Of those 267 coins, only three appear to exist today. The piece offered here has the most august provenance of all, acquired by F.C.C. Boyd, sold in the 1946 "World's Greatest Collection" sale of the Boyd gold coins for $5,250 to Louis Eliasberg, and then sold for $187,000 to the Pogue Family at the 1982 Eliasberg sale. The example impounded in the Smithsonian Institution was donated by Josiah K. Lilly's estate in lieu of taxes after Lilly's death in 1966. That coin first belonged to Waldo Newcomer, who paid $400 before his death in 1933 (ca. 1919, according to Breen in the mid-1960s), then was sold with Newcomer's other half eagles to Col. E.H.R. Green. Green's half eagles were sold to Clifford T. Weihman by Stack's, who then handled the sale of the entire group to Josiah K. Lilly. The Green-Lilly piece is illustrated in the famous "plate book" of the Green half eagle collection. A third piece, with no pedigree and graded EF-45 by NGC, was sold by Heritage in August 2018. A fourth example, the Wolfson coin, discovered by B. Max Mehl in the 1930s, sold to a little-known Chicago area collection, sold to Wolfson about 1955, acquired by Willis H. duPont at the 1962 Samuel W. Wolfson sale for $16,500, then stolen in a Miami home invasion in 1967 and said to be lost.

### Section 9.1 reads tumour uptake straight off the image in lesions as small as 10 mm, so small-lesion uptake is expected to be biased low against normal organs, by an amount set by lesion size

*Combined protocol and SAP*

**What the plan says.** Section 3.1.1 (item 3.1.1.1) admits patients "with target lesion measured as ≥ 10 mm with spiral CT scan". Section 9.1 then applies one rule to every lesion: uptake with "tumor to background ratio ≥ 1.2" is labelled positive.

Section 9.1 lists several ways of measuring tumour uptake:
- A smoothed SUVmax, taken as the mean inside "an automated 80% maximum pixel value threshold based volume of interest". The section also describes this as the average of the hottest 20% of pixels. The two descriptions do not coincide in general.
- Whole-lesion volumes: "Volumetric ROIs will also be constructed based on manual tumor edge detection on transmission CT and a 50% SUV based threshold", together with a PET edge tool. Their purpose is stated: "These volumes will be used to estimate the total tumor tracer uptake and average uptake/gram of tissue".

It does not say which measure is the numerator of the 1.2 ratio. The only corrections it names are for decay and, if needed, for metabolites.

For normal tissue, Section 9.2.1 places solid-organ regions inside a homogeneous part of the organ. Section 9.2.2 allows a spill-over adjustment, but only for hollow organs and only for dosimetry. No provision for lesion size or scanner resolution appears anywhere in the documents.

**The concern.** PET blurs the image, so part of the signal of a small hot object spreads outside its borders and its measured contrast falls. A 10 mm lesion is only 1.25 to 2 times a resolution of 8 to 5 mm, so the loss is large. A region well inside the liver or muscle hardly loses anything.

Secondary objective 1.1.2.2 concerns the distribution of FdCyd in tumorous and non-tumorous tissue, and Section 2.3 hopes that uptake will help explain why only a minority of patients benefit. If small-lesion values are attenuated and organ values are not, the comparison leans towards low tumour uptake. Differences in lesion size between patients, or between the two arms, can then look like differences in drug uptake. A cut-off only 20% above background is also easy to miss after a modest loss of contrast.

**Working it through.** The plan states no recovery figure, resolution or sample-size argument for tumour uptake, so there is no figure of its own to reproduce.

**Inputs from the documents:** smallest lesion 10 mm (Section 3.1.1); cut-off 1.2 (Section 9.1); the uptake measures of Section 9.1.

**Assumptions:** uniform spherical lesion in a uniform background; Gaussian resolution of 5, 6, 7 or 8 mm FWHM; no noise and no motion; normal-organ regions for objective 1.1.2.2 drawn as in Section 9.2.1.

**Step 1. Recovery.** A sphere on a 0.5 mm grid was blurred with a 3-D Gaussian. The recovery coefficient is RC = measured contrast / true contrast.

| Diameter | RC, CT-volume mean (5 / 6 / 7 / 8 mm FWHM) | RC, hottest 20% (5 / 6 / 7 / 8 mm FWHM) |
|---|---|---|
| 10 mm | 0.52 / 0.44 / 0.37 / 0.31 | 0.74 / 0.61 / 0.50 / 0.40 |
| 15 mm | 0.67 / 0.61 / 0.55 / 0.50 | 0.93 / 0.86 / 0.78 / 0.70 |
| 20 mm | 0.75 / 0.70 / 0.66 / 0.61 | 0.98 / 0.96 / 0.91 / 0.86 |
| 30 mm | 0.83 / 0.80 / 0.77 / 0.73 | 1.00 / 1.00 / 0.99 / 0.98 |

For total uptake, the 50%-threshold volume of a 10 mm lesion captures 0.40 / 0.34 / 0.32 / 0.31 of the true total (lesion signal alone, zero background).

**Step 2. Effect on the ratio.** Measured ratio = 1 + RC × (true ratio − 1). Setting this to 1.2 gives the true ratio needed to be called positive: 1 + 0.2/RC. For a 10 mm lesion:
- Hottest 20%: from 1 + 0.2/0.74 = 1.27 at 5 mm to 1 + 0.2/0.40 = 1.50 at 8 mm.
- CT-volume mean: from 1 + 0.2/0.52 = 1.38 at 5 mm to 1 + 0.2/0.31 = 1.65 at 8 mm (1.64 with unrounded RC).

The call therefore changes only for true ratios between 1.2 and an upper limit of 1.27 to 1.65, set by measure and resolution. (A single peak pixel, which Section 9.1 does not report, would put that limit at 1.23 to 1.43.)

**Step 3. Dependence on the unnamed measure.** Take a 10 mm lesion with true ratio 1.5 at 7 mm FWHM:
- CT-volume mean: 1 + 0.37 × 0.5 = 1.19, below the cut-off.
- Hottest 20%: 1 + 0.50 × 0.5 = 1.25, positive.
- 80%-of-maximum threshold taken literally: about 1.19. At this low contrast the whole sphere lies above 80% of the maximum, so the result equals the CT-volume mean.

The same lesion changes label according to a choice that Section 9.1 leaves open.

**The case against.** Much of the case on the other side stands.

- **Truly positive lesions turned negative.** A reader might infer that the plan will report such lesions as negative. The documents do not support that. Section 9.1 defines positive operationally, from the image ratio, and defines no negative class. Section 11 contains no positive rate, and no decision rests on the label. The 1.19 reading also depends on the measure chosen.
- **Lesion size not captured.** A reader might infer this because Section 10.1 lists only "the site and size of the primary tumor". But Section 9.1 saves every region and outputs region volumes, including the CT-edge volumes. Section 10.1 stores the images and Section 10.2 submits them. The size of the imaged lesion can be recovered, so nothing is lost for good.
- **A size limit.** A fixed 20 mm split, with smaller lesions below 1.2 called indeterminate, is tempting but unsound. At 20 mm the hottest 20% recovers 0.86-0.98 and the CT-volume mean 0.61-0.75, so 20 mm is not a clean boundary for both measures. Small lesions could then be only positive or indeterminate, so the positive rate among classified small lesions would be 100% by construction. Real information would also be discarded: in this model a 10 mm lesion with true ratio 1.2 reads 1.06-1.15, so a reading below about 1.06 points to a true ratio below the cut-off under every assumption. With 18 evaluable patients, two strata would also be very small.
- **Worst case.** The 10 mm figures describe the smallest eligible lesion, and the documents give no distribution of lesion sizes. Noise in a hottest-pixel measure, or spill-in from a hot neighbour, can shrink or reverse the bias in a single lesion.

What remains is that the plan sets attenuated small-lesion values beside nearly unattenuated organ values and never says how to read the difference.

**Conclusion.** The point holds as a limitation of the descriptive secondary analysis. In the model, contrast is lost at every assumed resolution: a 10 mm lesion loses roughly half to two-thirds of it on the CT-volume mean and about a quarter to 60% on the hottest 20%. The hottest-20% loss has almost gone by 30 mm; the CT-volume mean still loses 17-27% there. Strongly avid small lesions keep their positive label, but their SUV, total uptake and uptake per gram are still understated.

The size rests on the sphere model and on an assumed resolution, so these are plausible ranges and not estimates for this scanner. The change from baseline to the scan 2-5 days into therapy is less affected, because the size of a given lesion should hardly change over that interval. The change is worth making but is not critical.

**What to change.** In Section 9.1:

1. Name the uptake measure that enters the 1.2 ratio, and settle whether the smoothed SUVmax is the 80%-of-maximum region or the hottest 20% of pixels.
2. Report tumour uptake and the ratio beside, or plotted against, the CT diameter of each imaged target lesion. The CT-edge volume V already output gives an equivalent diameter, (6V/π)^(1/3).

Of those, this is unquestionably the finest example of America's rarest branch mint half eagle and rarest Liberty Head gold coin. This coin widely surpasses the quality of the recently offered NGC EF-45 coin that brought $2.16 million in August 2018. That coin is now certified by PCGS and is the only other example traced in private hands. Despite past publications, no 1854-S half eagle was ever in the King Farouk Collection or the Norweb Collection. There is no evidence Col. Green ever owned more than one. Only one other is in any modern private cabinet in the United States or abroad. Satiny and beautiful, with quality that would attract numismatists even if this coin was common, there is no other 1854-S half eagle in this class; not in the past, nor the present, and we would bet the house against the future as well.